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Will the idiot box get smarter

By Yang Wanli and He Na | China Daily | Updated: 2013-05-01 10:55
Will the idiot box get smarter

Young people visit a mobile phone store in Haikou, capital of Hainan province, in this file photo dated last Dec 14. Provided to China Daily

TV sets are fast losing their charm with the widespread use of laptops, iPads and smartphones, write Yang Wanli and He Na

Song-and-dance duets are 78-year-old Ren Shuzhen's favorite, and like many other people in Northeast China, the resident of Jilin province spends almost the entire evening watching such duets.

Will the idiot box get smarter

The 55-inch smart TV set that her daughter gave her as a housewarming gift last year has advanced audio-visual functions. The 8,000-yuan ($1,296) TV has a lot more functions, though. "It can be connected to the Internet and I can even watch movies in 3D," says Ren. "But it's too complicated and I don't use any of those functions."

Of the three pairs of glasses for watching 3D programs, only one has been used, and that was by Ren's 2-year-old great grandson who wore them outdoors as sunglasses. Besides, Ren's 52-year-old son is not interested in TV dramas and her granddaughter prefers watching videos on iPad. That has left Ren alone with the TV.

Ren is one among millions of Chinese experiencing the change in TV viewership. A report by iResearch, issued early this year shows that the number of families in Beijing watching programs on TV dropped from 70 percent in 2009 to 30 percent in 2012. In Shanghai, the figure was just 27 percent in March.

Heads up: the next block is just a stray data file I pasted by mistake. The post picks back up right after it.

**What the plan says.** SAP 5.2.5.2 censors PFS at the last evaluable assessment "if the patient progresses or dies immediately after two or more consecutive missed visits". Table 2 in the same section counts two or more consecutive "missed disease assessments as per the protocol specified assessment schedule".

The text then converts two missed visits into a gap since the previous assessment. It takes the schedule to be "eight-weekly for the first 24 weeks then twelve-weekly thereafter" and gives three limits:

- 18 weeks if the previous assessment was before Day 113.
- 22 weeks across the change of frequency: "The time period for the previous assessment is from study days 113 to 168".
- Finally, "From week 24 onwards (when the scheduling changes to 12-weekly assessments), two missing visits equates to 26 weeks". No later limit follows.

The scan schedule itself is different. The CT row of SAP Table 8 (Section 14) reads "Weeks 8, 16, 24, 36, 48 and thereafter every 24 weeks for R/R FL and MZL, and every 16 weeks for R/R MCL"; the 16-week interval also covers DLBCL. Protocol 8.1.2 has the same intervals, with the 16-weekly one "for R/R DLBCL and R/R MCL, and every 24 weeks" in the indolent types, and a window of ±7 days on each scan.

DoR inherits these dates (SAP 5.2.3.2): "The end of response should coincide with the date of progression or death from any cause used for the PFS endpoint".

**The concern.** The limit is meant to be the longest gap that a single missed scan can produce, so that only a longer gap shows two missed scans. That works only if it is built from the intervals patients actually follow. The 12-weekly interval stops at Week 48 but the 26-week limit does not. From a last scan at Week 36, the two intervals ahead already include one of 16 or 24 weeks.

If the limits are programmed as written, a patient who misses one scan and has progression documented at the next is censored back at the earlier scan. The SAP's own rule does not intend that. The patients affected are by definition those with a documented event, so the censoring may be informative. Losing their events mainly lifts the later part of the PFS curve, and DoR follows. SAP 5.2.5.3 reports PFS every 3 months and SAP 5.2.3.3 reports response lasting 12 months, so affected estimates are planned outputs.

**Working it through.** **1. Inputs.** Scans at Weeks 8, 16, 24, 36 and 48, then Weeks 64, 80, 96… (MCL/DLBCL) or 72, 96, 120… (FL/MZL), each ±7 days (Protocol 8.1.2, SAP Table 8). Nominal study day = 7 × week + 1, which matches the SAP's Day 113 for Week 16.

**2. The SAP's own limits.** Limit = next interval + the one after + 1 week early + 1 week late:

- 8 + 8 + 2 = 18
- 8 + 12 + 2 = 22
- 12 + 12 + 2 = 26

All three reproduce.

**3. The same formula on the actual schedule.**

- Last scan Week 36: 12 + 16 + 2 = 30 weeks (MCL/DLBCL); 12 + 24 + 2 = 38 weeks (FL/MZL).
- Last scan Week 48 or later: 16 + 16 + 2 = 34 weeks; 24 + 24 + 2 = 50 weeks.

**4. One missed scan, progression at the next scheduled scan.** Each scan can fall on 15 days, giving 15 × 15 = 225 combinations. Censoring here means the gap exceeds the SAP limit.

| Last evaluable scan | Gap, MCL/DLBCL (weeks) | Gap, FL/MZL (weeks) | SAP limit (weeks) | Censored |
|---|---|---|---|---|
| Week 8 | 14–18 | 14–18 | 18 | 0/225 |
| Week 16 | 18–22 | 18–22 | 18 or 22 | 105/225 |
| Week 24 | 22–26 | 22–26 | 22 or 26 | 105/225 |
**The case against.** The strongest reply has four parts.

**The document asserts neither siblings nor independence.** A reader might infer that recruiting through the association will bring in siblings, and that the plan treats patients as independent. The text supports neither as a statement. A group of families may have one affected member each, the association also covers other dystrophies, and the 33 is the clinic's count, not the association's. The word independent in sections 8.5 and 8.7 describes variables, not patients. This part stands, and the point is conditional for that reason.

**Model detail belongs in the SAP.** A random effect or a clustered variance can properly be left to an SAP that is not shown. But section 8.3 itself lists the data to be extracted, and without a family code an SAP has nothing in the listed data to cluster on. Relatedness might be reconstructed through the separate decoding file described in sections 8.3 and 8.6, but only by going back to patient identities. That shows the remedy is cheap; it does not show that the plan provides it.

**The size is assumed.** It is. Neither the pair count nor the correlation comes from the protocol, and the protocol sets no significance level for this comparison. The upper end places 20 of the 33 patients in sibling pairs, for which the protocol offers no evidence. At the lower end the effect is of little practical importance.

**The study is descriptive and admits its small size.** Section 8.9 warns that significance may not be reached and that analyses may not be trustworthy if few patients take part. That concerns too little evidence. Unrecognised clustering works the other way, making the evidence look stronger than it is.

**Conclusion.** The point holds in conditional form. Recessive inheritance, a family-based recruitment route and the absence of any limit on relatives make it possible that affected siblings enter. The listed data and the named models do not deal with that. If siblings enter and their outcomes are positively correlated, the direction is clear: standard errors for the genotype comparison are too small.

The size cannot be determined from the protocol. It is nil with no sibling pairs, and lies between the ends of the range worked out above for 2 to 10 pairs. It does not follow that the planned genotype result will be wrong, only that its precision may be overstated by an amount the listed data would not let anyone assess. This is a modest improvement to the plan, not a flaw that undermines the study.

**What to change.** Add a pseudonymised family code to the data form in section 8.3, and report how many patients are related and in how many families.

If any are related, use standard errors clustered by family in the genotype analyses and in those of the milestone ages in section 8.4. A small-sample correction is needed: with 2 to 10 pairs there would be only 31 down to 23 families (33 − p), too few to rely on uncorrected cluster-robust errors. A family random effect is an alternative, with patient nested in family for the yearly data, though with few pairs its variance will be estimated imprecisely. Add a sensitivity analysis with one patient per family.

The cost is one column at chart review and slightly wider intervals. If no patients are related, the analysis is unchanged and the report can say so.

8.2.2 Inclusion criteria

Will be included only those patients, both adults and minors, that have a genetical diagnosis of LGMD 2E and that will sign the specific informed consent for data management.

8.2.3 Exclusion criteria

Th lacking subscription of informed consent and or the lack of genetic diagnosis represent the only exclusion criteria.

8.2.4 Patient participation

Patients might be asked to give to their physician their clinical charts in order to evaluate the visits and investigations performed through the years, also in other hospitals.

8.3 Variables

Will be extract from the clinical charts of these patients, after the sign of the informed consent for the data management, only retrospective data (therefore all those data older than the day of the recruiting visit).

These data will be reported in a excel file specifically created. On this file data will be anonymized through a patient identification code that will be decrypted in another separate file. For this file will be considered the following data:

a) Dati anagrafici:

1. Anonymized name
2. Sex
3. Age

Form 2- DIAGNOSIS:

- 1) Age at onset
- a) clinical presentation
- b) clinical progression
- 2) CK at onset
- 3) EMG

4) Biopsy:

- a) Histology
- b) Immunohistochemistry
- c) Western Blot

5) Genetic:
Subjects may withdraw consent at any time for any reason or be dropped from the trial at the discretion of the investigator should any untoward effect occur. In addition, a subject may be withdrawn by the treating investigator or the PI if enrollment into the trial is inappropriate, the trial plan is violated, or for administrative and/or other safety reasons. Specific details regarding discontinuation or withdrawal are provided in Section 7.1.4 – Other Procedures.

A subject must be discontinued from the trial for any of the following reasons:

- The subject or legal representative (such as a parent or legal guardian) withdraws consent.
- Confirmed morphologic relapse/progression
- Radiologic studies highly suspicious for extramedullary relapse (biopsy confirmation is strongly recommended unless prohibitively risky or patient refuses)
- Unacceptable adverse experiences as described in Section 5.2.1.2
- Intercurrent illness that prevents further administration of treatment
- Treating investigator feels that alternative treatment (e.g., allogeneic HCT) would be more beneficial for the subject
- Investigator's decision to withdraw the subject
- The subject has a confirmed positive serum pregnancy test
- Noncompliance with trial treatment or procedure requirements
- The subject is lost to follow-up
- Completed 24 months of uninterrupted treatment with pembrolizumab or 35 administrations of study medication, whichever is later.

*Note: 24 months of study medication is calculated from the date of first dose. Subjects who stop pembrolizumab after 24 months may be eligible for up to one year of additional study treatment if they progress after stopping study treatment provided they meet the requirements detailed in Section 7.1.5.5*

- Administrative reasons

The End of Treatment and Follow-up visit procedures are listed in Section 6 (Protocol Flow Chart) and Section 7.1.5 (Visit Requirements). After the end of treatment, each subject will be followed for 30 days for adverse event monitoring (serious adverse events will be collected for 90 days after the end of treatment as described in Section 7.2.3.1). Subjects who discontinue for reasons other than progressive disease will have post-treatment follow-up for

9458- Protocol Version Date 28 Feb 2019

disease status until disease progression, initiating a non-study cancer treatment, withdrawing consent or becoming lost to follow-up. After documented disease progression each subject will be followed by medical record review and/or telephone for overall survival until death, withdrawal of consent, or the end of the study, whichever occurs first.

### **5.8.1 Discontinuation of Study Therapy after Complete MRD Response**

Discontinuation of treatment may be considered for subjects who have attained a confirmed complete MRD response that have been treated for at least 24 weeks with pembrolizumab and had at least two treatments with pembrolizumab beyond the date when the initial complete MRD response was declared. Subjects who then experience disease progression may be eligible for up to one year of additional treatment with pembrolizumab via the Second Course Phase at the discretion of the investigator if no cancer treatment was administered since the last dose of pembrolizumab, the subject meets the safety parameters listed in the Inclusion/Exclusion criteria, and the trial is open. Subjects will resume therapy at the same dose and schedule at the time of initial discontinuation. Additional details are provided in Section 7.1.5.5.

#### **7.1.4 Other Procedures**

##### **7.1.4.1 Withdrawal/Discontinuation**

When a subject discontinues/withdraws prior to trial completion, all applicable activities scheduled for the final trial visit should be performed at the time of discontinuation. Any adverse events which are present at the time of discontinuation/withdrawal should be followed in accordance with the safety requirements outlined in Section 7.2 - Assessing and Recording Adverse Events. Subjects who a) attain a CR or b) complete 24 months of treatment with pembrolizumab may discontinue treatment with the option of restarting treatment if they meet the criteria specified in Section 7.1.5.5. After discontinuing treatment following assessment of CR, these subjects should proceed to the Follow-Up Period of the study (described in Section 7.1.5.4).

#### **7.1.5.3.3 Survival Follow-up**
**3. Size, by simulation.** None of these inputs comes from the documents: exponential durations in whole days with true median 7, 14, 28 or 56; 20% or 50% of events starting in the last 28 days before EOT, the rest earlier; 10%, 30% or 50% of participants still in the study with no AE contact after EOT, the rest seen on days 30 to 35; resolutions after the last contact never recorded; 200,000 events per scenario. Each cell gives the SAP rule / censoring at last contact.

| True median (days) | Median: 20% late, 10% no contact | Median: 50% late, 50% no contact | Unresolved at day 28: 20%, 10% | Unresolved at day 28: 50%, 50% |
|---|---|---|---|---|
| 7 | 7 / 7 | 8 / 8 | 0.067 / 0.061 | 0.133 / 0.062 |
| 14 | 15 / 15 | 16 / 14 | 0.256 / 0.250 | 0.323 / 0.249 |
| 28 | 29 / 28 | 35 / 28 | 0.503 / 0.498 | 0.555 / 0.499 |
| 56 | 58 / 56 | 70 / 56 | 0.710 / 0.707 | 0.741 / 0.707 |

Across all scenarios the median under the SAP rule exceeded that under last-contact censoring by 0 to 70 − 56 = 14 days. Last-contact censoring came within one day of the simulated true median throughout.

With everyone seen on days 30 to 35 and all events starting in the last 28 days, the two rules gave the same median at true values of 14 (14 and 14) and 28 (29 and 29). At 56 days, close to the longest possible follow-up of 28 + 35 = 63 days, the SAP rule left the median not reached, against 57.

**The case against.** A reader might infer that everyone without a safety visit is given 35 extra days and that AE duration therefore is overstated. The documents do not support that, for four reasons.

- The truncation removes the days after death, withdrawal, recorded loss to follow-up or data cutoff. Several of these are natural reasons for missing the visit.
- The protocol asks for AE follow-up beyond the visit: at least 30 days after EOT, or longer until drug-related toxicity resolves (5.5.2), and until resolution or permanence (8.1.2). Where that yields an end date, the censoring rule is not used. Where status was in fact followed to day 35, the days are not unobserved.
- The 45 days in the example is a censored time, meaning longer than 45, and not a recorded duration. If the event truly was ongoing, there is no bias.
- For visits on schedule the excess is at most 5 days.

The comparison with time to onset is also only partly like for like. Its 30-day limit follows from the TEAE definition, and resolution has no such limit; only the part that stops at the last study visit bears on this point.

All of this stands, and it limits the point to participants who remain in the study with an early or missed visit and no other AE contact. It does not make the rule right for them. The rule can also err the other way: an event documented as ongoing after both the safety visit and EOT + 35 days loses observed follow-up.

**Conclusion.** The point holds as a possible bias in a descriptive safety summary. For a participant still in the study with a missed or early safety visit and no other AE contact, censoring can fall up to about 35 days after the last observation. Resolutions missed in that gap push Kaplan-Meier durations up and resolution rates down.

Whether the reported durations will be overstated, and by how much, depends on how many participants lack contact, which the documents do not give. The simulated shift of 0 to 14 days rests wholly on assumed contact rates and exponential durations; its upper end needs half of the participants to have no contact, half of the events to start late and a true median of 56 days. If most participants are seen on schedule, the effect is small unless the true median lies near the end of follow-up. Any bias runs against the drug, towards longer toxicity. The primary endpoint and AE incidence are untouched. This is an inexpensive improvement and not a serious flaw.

The popularity of computers, tablets and smartphones poses a great challenge to TV. Ministry of Industry and Information Technology figures show that smartphone ownership in China was 130 million in 2011, and iResearch estimates show it will increase to 240 million in the next two years.

"Watching TV is really old-fashioned activity for my generation. There are very few programs I am interested in," says 16-year-old Yang Yin, who usually watches American TV dramas and videos on her iPad or computer. Even her classmates seldom watch TV, she says. Most of her friends are fans of American, British or South Korean dramas. "We don't like dubbed foreign dramas shown on TV channels because they lose their original tastes besides, the long and boring TV advertisements are unbearable."

Computers give Yang a private entertainment experience. She can enjoy watching her favorite program, movie or video show on the Internet anytime, anywhere. "Even if the TV is connected to the Internet, it would mean nothing to me," she says.

According to her, she can hardly have any privacy while watching TV because TV sets are usually kept in the living room. "On the computer, I can watch a program without having my parents seated beside me. It's about freedom," she says.

Yan Zhiyong, 34 and father of a 6-year-old boy, says the family rarely watches TV, because he and his wife want their son to develop the habit of reading and playing outdoors instead of becoming a couch potato. "An iPad or smartphone can meet the need of watching videos for me," he says.

The TV set Yan has at home was bought five years ago, and the couple watched ordinary TV programs or movies on it. Yan says he will not buy a smart TV, at least not in the next five years. "A laptop with perfect functions costs 5,000 yuan on average. But a smart TV comes for 8,000 yuan or more," he says. "And a laptop even provides more functions. So what do I need a smart TV for?"

"I think the biggest problem lies in the outdated fixed model," says Song Ziwen, a well-known TV program and film critic, and director of Beijing Caose Qingqing Culture Communication Co. "If you pay attention you will see that almost similar programs are telecast on different channels at the same time. All the popular variety shows are telecast on Friday or Saturday nights. And after the 7 pm CCTV evening news, all the channels telecast TV series and even the advertisement breaks occur at the same time.

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